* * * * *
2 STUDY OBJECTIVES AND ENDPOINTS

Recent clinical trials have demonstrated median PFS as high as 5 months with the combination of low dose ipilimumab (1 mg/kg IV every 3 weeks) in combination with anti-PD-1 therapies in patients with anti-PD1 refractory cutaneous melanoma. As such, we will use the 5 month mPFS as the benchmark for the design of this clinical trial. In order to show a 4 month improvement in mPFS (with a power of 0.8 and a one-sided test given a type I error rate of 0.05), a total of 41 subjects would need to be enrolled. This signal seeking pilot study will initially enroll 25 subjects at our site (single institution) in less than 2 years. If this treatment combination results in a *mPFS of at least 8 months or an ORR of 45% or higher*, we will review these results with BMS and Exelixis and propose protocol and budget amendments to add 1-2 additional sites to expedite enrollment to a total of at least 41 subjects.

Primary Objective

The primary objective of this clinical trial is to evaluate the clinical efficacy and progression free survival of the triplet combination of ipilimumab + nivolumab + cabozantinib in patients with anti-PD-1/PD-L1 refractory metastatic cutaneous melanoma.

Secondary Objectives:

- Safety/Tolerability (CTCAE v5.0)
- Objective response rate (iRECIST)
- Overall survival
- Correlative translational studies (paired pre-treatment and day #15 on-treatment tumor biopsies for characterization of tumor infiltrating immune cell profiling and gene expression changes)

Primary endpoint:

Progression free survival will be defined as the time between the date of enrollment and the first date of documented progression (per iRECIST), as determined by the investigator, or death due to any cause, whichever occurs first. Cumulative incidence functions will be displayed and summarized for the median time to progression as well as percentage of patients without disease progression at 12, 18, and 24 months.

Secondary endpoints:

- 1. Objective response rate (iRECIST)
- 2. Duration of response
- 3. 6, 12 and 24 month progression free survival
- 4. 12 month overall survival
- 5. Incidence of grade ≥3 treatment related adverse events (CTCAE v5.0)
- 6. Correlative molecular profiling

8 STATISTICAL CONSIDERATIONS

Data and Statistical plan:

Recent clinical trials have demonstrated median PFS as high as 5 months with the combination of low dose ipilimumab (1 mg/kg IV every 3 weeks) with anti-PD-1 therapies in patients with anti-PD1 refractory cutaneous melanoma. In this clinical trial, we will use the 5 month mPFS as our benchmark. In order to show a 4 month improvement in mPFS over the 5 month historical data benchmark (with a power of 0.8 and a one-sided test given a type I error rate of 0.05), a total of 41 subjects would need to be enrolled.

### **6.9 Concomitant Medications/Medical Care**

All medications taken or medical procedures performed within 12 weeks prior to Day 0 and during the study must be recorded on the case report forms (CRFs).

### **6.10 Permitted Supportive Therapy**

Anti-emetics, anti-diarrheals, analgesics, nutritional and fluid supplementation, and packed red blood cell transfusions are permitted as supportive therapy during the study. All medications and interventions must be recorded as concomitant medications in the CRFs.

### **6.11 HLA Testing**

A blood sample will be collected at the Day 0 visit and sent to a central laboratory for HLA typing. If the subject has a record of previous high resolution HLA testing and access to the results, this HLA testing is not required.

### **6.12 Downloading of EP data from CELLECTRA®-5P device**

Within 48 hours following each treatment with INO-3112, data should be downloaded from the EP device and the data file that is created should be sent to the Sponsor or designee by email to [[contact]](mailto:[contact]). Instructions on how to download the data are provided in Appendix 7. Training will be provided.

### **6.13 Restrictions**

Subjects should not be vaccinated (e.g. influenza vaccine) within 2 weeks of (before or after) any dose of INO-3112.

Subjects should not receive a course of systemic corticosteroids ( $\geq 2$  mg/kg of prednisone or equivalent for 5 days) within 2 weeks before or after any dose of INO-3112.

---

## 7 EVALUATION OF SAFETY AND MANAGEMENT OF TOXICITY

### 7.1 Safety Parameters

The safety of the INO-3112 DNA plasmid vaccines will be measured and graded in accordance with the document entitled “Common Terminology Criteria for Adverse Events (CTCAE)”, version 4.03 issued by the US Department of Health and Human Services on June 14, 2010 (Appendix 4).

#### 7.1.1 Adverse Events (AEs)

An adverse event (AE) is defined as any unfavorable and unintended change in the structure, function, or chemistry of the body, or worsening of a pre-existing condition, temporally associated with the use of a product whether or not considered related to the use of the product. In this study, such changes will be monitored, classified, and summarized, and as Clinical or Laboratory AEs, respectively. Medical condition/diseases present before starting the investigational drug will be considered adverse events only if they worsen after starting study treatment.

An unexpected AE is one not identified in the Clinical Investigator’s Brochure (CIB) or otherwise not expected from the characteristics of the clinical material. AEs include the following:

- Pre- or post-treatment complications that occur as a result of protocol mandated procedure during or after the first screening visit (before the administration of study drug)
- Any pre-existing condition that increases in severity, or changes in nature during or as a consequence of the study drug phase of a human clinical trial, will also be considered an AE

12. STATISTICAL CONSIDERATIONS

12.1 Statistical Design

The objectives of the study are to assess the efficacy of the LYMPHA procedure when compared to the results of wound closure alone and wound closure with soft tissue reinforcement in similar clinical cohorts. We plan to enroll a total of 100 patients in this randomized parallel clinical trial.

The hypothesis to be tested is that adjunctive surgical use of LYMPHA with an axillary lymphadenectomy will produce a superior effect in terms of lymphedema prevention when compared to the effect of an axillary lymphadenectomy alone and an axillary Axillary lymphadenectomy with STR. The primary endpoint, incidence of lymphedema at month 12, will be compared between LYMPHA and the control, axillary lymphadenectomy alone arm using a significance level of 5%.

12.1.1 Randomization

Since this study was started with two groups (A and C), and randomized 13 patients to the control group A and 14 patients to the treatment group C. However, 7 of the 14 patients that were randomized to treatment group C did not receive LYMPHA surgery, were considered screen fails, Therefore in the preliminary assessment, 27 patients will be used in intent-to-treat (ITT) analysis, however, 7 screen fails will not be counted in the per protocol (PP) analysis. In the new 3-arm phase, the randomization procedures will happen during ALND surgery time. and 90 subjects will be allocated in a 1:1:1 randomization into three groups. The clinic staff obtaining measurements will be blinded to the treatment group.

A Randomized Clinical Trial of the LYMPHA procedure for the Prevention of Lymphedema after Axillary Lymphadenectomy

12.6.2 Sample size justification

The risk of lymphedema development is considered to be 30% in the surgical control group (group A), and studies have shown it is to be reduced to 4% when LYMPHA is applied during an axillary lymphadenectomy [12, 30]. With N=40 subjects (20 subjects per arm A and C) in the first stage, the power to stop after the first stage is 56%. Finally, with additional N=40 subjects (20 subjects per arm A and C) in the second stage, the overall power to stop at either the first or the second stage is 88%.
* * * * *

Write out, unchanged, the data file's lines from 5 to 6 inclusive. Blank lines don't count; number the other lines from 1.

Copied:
Secondary Objectives:

- Safety/Tolerability (CTCAE v5.0)